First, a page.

Malaysia launched trilateral air patrol operations with Indonesia and the Philippines yesterday to combat militancy in the Sulu Sea.
The operations, part of a tri-nation effort to curb movements of militants linked to the Islamic State in Iraq and Syria (ISIS) in the southern Philippines, mark the first joint air patrol over the dangerous waters.
"Affiliated terrorist organisations and sympathisers have exploited the porous borders and linked up with local terrorist groups, evident following the Marawi City siege," said Malaysian Defence Minister Hishammuddin Hussein.
The joint air patrols over the Sulu Sea follow the announcement in June of trilateral joint maritime patrols in the waters. The three countries said both the joint air and maritime patrols will operate concurrently and together to combat and deter extremists across borders.
"The maritime patrol is working very well. In fact, we've not had any incidents of piracy, kidnappings in the maritime areas of concern between the three countries," said Philippine Defence Secretary Delfin Lorenzana.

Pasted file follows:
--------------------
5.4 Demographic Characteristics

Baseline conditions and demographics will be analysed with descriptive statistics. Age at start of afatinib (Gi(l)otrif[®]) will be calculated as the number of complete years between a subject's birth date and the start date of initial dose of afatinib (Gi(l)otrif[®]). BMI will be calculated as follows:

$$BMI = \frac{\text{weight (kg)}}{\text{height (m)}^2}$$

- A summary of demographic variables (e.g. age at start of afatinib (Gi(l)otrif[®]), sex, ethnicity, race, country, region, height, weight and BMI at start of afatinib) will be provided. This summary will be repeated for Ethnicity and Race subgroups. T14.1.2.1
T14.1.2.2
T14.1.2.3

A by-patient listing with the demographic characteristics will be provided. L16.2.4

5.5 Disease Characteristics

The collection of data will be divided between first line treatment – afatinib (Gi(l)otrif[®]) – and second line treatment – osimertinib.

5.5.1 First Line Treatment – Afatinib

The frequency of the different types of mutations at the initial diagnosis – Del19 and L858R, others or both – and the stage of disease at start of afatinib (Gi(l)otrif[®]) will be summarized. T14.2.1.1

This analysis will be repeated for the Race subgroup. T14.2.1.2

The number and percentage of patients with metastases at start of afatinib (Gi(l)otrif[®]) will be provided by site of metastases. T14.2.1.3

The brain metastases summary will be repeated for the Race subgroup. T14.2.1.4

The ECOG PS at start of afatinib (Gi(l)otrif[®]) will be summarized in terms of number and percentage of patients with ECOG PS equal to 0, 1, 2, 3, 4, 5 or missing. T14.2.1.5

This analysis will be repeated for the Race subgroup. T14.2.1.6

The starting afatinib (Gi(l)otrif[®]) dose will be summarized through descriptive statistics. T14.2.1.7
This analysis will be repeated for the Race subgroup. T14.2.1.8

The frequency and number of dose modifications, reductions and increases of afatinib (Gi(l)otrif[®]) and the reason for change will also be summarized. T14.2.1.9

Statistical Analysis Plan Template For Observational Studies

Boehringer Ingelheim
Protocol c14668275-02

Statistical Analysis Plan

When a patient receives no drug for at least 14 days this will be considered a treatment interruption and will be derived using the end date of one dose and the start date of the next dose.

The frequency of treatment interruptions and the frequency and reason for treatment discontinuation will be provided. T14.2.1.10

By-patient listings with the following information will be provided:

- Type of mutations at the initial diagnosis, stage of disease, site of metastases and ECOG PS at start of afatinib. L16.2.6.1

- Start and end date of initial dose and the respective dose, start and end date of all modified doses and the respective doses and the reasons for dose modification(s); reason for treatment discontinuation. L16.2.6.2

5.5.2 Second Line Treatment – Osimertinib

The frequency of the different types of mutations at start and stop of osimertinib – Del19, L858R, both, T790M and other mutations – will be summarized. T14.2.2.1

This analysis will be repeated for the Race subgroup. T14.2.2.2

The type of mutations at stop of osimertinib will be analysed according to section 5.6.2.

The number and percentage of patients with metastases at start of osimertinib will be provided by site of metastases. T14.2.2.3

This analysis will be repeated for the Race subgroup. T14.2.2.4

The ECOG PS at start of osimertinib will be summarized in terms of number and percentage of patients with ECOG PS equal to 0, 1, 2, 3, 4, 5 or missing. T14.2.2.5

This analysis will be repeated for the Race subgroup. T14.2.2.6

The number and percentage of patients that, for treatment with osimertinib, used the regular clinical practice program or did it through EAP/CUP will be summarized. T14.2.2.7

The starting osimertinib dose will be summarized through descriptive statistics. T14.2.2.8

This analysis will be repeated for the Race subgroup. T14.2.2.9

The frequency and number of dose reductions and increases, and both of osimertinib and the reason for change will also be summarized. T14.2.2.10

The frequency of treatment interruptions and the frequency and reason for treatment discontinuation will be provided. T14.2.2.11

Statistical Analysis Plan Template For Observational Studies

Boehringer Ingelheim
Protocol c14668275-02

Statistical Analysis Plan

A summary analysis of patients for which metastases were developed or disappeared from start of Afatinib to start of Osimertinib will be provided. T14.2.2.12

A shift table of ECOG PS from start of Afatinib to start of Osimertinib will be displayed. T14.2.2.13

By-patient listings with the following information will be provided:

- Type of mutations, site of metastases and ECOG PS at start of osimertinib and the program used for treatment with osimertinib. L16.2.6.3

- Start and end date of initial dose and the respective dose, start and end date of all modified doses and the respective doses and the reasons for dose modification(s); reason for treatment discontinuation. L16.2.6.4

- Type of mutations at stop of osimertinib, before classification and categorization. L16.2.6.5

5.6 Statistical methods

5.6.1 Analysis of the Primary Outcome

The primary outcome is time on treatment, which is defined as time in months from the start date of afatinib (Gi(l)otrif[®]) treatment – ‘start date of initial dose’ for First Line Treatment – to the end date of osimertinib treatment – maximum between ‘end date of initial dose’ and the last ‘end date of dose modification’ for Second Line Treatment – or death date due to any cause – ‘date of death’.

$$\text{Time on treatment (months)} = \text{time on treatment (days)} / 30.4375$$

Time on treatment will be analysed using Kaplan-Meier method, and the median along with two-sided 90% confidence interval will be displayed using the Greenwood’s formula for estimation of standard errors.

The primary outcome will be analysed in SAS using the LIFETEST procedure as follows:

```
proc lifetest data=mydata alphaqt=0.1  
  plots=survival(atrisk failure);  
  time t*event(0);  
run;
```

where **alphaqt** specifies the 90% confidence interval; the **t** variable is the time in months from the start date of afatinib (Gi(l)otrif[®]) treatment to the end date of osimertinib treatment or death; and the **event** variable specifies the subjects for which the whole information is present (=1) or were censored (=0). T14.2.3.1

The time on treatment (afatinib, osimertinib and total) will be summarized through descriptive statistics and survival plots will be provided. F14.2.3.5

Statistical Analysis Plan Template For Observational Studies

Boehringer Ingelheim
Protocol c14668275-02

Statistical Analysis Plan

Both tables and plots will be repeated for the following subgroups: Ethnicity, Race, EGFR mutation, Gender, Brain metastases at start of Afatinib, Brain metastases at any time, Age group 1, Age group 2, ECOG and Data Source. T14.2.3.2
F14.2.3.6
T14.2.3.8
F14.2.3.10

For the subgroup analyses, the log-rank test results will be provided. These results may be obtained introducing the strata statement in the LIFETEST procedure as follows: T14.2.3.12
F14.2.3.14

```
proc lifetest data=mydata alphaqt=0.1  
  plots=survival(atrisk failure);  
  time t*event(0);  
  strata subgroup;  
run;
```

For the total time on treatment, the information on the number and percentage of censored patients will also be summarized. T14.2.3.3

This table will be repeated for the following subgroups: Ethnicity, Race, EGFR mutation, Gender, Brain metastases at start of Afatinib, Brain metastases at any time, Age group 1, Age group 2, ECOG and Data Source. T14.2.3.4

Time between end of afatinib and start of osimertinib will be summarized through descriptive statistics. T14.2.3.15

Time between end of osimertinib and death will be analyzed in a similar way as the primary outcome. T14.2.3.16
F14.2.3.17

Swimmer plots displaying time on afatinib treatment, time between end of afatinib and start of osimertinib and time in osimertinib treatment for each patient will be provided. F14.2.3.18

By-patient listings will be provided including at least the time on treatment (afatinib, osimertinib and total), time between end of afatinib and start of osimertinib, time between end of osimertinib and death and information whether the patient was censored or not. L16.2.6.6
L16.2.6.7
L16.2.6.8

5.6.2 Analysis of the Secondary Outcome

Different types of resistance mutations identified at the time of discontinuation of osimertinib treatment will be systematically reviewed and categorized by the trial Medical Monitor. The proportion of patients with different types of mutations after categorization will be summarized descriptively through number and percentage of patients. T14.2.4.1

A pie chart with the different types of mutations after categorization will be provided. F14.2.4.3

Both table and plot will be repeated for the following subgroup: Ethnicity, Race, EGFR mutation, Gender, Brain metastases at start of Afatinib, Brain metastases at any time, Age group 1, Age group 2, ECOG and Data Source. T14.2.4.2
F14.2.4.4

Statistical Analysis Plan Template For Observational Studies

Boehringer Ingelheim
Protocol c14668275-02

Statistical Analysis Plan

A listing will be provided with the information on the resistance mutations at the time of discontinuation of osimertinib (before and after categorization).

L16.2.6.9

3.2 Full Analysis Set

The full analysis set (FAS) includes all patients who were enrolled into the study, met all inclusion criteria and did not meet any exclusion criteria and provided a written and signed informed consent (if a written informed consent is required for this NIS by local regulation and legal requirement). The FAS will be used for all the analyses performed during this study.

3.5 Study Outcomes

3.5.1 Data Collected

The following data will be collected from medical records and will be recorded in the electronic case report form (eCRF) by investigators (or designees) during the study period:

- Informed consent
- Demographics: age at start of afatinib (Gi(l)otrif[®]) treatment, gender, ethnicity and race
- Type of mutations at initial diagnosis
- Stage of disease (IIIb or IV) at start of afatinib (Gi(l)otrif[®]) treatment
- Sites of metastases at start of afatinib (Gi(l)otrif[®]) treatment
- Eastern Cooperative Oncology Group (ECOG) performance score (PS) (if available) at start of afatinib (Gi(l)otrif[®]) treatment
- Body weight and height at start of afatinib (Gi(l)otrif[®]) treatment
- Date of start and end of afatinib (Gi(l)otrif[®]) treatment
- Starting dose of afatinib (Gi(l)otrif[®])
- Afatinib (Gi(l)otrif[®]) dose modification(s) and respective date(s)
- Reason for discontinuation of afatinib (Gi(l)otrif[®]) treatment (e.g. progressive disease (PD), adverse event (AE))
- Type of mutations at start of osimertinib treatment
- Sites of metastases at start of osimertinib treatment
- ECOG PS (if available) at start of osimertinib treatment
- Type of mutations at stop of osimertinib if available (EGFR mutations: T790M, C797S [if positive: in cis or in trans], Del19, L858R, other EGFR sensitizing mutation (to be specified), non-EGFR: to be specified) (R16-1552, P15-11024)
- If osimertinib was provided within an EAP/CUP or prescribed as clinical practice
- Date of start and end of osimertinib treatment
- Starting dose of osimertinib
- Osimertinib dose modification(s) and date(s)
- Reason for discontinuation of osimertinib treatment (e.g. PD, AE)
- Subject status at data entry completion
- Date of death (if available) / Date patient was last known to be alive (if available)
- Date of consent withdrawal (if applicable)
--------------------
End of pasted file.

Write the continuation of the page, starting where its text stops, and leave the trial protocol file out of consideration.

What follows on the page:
Mr Lorenzana added that ISIS fighters in Marawi have dwindled to a small group.
Said Datuk Seri Hishammuddin: "Initiatives such as this must be institutionalised so they (ISIS) don't move from Marawi to other places." He also told reporters at Subang air base that the air patrols would "go on as long as it takes".
A meeting of Asean defence ministers later this month would include talks on whether other Asean nations would participate in the joint air patrols, he added.
Indonesian Defence Minister Ryamizard Ryacudu said the country has received requests from the United States, China and Australia to join the patrols but that it would discuss this with Asean members first. The trilateral air patrols will be conducted on a monthly rotation, with Malaysia taking the first month, followed by the Philippines and then Indonesia.
All three countries are opening the air space within and around the Sulu Sea to facilitate the patrols. "We are opening our air space in the adjoining areas of concern over the Sulu Sea. Not just air but also to ships," said Mr Lorenzana.
Mr Ryamizard said Indonesia also plans to propose an intelligence-sharing initiative among Asean members to deal with the threat of radical militants.
"We would also like to launch a new initiative on intelligence cooperation among Asean countries, called 'Our Eyes'," he said at the news conference.
Also present at the launch was Singapore's Senior Minister of State for Defence, Dr Maliki Osman.